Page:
Thursday, December 12, 2013

Finding Norwegian Church Parish Records in DigitalArkivet Website

I saw the note yesterday in the FamilySearch Library Catalog that some of the Norwegian church parish register books have been digitized and are available at  I didn't know that...

Being the curious sort, I decided to see what was on the DigitalArkivet website - this is the national Archives of Norway, and they have a wealth of records digitized and online digitized from the original record books.

1)  When I clicked the link, I saw a page in Norwegian:

Fortunately, I use Google Chrome as my browser, and it recognized that the page was in Norwegian and asked me if I wanted the page translated to English.  I said YES... and now when I click the link to get to the page (and other pages too!), it comes up in English:

The page above notes that:

"This is Digitalarkivets service for navigating and displaying scanned church books (such as images). It comes in addition to the service for searching digitaltranscribed sources (textual databases) that Digital Archives has held since 1998.
  • Every choice you make to the left is accomplished by clicking on the corresponding field [>] button or the [Execute] button below the fields. If "Javascript" is enabled in your browser will update automatically happen by choice. [>] Buttons are as unnecessary and disappear after the first election.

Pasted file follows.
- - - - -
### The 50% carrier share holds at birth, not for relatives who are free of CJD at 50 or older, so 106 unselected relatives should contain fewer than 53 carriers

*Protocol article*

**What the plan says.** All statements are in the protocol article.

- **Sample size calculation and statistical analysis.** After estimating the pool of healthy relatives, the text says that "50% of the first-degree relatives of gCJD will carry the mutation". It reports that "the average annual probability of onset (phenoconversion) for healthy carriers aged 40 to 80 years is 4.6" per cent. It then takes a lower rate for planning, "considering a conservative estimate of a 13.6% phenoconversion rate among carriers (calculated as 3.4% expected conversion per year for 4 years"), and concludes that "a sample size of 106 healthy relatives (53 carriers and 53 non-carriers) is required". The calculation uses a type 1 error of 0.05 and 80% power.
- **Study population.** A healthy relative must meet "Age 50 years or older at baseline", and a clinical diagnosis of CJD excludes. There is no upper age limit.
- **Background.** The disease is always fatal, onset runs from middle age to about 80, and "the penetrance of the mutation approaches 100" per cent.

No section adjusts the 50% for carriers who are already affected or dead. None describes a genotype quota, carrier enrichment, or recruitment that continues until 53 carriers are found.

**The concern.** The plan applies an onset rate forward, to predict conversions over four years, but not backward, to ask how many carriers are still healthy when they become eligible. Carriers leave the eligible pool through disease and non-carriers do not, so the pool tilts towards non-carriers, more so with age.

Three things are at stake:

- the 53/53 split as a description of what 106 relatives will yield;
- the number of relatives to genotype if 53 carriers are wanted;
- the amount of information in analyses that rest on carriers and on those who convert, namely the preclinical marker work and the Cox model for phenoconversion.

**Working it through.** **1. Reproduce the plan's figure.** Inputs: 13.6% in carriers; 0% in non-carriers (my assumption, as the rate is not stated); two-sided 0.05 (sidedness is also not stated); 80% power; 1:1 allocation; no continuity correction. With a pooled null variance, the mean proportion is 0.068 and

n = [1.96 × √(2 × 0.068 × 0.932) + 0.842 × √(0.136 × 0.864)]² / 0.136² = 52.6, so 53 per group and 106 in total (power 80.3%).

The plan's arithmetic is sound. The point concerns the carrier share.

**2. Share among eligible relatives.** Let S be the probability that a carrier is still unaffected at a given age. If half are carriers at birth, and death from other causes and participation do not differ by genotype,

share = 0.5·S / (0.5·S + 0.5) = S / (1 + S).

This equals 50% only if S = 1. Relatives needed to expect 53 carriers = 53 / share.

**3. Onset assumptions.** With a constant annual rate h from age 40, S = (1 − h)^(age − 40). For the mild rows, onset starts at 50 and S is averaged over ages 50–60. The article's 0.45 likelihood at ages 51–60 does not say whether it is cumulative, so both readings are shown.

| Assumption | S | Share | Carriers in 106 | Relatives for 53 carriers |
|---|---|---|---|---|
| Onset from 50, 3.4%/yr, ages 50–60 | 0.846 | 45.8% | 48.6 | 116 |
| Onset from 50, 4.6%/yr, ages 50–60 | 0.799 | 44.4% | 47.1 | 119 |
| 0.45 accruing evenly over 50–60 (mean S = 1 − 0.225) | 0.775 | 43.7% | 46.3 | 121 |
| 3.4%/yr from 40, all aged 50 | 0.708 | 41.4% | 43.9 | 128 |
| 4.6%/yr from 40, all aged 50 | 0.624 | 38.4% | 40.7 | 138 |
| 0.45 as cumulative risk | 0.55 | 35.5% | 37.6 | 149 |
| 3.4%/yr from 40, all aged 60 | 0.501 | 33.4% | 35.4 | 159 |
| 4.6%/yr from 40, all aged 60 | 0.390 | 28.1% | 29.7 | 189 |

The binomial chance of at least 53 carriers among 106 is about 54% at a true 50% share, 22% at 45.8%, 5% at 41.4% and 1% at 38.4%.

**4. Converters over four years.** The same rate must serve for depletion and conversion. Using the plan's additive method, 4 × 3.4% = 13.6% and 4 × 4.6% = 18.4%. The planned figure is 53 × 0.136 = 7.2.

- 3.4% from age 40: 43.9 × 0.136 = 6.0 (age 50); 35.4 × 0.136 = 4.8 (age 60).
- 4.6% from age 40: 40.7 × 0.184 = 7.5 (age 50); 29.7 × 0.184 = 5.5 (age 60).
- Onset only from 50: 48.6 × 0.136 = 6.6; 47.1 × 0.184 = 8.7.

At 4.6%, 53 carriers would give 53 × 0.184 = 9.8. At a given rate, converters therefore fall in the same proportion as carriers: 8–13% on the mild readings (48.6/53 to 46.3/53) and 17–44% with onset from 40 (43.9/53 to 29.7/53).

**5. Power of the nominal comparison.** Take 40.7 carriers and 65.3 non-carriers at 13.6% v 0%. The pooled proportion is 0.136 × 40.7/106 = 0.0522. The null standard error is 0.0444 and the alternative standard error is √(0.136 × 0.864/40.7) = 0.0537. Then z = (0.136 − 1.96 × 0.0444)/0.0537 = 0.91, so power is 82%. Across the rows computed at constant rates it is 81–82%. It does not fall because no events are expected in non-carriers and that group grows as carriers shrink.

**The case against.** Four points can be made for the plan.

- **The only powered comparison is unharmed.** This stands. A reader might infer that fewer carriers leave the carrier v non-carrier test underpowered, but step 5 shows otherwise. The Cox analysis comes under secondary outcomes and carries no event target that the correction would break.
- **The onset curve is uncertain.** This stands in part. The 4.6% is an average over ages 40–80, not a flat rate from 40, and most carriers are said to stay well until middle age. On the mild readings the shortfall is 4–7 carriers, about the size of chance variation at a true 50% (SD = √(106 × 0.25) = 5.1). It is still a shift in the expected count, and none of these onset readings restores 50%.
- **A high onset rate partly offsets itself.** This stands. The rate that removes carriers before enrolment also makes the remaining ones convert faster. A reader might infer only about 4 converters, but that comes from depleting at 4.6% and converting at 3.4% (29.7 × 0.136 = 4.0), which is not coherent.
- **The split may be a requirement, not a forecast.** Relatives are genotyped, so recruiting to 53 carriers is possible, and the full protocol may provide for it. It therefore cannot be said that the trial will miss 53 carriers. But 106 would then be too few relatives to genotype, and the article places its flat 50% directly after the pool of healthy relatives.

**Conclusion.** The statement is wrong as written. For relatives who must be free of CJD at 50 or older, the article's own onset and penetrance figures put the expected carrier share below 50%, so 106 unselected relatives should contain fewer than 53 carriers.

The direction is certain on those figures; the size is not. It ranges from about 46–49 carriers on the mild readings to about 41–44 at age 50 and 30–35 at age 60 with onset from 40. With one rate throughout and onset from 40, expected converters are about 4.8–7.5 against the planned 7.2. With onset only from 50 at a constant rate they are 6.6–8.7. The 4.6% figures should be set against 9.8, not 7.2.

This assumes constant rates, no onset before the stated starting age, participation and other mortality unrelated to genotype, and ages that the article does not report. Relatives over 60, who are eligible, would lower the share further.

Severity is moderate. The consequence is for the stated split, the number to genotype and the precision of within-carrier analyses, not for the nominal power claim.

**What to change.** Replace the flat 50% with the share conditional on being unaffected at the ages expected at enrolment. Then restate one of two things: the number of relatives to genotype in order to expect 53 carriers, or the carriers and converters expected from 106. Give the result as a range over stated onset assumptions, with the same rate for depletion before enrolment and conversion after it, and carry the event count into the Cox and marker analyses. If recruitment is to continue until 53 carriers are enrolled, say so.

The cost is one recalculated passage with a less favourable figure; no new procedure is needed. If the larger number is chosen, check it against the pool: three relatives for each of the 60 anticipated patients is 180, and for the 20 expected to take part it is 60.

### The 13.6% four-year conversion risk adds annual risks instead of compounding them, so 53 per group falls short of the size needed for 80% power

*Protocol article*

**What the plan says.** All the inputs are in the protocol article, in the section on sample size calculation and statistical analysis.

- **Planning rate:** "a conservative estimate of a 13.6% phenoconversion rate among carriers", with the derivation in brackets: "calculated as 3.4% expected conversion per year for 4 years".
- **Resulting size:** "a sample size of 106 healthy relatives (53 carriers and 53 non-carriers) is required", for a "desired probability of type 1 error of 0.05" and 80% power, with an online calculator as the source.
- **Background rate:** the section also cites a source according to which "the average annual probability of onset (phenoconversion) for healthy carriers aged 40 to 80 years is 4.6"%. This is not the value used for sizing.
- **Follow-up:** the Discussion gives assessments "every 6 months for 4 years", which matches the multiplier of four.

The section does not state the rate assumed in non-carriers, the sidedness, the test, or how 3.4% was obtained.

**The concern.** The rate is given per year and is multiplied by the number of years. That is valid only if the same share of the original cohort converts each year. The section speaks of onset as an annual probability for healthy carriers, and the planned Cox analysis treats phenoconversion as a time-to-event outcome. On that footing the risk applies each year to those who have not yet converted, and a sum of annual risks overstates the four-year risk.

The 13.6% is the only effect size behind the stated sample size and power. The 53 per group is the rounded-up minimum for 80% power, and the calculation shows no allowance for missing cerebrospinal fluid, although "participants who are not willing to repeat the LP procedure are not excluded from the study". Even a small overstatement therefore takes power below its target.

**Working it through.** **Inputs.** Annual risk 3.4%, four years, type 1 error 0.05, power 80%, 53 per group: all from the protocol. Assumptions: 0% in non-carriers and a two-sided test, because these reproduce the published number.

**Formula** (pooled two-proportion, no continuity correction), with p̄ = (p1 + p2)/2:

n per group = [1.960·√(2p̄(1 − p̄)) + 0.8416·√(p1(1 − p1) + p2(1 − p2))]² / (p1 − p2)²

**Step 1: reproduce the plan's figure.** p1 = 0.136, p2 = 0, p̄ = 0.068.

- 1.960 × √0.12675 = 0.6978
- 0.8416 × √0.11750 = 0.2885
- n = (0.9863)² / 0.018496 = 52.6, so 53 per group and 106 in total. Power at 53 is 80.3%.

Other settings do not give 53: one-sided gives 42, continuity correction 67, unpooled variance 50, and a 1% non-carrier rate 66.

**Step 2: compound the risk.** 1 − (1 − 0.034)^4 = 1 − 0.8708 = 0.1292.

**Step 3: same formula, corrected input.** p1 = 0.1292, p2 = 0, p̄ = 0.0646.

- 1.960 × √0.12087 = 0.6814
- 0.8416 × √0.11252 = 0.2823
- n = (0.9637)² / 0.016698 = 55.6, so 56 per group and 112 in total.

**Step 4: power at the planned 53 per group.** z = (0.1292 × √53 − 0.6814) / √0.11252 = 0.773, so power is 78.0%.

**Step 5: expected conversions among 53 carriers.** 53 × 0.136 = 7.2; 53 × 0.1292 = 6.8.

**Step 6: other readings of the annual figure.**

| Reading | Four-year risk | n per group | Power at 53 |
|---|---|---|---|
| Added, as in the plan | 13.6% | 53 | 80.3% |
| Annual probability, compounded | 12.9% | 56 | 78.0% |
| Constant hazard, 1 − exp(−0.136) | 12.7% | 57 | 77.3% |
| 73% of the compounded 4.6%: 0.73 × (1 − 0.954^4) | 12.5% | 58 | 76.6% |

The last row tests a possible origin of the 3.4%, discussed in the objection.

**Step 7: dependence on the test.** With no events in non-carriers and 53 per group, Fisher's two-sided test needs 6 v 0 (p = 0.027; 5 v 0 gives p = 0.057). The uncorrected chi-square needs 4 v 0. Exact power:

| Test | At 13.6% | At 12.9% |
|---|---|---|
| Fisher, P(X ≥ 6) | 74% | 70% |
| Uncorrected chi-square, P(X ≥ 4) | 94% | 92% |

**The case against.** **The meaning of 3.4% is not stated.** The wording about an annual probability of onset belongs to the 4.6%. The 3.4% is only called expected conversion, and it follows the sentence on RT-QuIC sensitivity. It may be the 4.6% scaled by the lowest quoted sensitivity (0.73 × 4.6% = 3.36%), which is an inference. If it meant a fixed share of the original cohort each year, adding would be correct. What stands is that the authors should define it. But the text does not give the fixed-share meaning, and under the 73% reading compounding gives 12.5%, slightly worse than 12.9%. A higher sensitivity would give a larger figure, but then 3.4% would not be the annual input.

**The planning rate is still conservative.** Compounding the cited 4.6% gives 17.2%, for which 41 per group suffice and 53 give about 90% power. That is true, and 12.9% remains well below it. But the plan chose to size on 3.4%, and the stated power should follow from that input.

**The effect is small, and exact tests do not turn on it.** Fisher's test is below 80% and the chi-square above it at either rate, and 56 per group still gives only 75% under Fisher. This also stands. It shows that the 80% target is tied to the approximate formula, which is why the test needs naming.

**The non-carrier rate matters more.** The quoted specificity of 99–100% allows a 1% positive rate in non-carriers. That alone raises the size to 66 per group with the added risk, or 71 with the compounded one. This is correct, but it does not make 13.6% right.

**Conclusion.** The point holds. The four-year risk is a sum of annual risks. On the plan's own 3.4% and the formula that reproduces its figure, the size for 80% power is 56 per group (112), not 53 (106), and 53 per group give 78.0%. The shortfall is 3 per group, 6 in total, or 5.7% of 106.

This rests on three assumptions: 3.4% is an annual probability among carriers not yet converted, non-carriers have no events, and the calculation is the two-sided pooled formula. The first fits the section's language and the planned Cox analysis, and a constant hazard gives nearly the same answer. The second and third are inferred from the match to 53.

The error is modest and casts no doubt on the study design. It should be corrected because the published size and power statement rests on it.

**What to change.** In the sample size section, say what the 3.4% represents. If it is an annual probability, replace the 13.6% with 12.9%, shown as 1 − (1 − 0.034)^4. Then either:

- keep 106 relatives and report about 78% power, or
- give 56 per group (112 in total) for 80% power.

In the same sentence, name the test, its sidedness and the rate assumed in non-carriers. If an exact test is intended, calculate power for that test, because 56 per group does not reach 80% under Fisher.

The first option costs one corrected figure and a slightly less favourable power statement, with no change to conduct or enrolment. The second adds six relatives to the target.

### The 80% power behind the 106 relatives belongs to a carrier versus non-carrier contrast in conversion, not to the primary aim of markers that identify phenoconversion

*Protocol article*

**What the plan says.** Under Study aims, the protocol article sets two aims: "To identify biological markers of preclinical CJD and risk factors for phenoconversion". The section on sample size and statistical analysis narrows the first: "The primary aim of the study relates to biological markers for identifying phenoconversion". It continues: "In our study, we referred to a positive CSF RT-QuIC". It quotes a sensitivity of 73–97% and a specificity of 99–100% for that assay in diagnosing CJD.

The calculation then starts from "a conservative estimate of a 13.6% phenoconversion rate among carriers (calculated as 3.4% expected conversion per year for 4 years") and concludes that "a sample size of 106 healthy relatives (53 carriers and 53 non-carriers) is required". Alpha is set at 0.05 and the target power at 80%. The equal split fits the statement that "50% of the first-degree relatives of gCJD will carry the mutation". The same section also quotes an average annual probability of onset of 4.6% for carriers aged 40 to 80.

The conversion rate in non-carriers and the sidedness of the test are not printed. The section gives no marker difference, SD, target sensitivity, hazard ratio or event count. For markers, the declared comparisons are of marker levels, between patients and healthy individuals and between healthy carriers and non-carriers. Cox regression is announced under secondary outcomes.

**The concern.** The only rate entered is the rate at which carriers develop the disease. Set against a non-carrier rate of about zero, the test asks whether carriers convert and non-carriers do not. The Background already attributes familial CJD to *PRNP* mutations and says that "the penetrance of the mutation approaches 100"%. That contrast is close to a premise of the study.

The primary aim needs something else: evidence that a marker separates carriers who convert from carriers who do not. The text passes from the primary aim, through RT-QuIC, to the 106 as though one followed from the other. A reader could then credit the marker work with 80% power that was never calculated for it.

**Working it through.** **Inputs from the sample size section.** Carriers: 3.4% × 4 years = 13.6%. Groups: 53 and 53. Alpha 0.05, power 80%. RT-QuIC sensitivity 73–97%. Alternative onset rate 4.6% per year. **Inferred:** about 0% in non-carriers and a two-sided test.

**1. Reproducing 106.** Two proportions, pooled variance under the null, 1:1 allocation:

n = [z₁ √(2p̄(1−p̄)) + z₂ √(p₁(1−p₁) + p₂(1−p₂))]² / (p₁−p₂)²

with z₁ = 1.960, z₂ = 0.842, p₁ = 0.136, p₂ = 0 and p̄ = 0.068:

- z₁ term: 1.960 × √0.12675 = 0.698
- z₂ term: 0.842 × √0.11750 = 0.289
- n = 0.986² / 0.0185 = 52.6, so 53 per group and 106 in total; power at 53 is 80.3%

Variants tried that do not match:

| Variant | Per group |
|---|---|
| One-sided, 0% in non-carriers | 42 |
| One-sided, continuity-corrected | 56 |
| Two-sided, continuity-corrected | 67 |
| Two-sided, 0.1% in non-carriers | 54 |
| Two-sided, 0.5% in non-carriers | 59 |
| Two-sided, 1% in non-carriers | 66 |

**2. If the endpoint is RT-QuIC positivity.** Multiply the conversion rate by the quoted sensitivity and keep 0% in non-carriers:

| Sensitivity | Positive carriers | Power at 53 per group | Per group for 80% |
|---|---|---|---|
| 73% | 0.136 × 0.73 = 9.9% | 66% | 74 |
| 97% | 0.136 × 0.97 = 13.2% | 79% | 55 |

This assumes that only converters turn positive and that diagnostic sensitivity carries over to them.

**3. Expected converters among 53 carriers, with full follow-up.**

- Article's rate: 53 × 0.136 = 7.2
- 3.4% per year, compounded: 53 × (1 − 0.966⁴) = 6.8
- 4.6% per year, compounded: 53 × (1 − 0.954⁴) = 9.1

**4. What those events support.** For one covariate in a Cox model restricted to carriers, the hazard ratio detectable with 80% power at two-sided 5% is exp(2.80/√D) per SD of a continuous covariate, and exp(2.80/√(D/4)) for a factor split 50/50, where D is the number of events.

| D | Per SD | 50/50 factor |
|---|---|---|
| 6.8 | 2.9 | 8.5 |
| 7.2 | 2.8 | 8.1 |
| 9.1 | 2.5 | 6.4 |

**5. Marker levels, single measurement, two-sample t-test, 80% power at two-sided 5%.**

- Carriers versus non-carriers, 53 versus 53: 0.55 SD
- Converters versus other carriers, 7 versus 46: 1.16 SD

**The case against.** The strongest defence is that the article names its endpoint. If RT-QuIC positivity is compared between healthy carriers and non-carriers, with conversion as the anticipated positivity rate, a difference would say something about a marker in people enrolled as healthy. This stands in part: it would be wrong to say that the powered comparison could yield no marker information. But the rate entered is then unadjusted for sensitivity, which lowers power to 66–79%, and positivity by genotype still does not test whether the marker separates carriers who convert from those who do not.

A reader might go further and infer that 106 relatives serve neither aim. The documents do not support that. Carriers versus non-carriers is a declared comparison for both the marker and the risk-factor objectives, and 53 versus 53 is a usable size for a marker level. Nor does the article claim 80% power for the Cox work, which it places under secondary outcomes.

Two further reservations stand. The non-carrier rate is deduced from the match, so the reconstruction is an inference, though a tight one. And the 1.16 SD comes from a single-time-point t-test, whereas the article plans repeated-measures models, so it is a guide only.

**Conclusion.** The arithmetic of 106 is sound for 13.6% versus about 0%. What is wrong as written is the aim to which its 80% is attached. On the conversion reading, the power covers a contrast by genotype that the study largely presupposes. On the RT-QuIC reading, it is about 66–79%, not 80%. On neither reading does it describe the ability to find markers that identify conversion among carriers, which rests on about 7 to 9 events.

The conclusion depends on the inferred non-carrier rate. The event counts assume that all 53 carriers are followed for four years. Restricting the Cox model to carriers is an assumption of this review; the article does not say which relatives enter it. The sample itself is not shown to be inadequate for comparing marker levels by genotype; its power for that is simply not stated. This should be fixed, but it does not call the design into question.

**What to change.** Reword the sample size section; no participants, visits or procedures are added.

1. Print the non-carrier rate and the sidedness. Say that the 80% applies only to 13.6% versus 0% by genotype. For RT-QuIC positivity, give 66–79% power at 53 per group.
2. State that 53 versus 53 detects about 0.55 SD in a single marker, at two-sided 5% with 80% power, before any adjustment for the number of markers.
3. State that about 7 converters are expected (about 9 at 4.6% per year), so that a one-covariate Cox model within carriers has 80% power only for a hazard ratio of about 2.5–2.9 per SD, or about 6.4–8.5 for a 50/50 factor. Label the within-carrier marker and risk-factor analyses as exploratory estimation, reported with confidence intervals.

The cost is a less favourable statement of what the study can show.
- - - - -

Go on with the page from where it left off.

• Election of county provides a new field for selecting the underlying parish / parish / church etc.
  • Election of parish type provides a new field for selecting the underlying list type (baptized, marriages, buried, etc.).
  • Try to avoid using the Back / Back button in your browser! Use either the service's own "back" buttons on the different pages, respectively. [Clear Selection], [Selected] and [Table of Contents Page].
  • Scanned church records must methodically sets used in the same way as the original protocol or microfilm edition: One has to look for the information you will find. It is eg. not possible to search for people in the scanned material.
"We recommend that you read the User Guide and information about services."

I did...

2)  I selected "Hordaland" from the "County" dropdown menu on the left, and then selected "Voss" from the "Parish" menu on the left, and clicked on the "Perform" button, and saw:

There are 23 volumes of records for Voss parish, which includes several sub-parishes in the period before 1855.  They are separated by year ranges, and there is some overlap.  There are three types of books listed - a Ministerialbok, a Klokkerbok, and a Pastorbok.  The Ministerialbok volumes seem to cover the range from 1700 to 1926.

I found and downloaded several pages from these volumes last night (that was so much fun!) and want to share the process with you.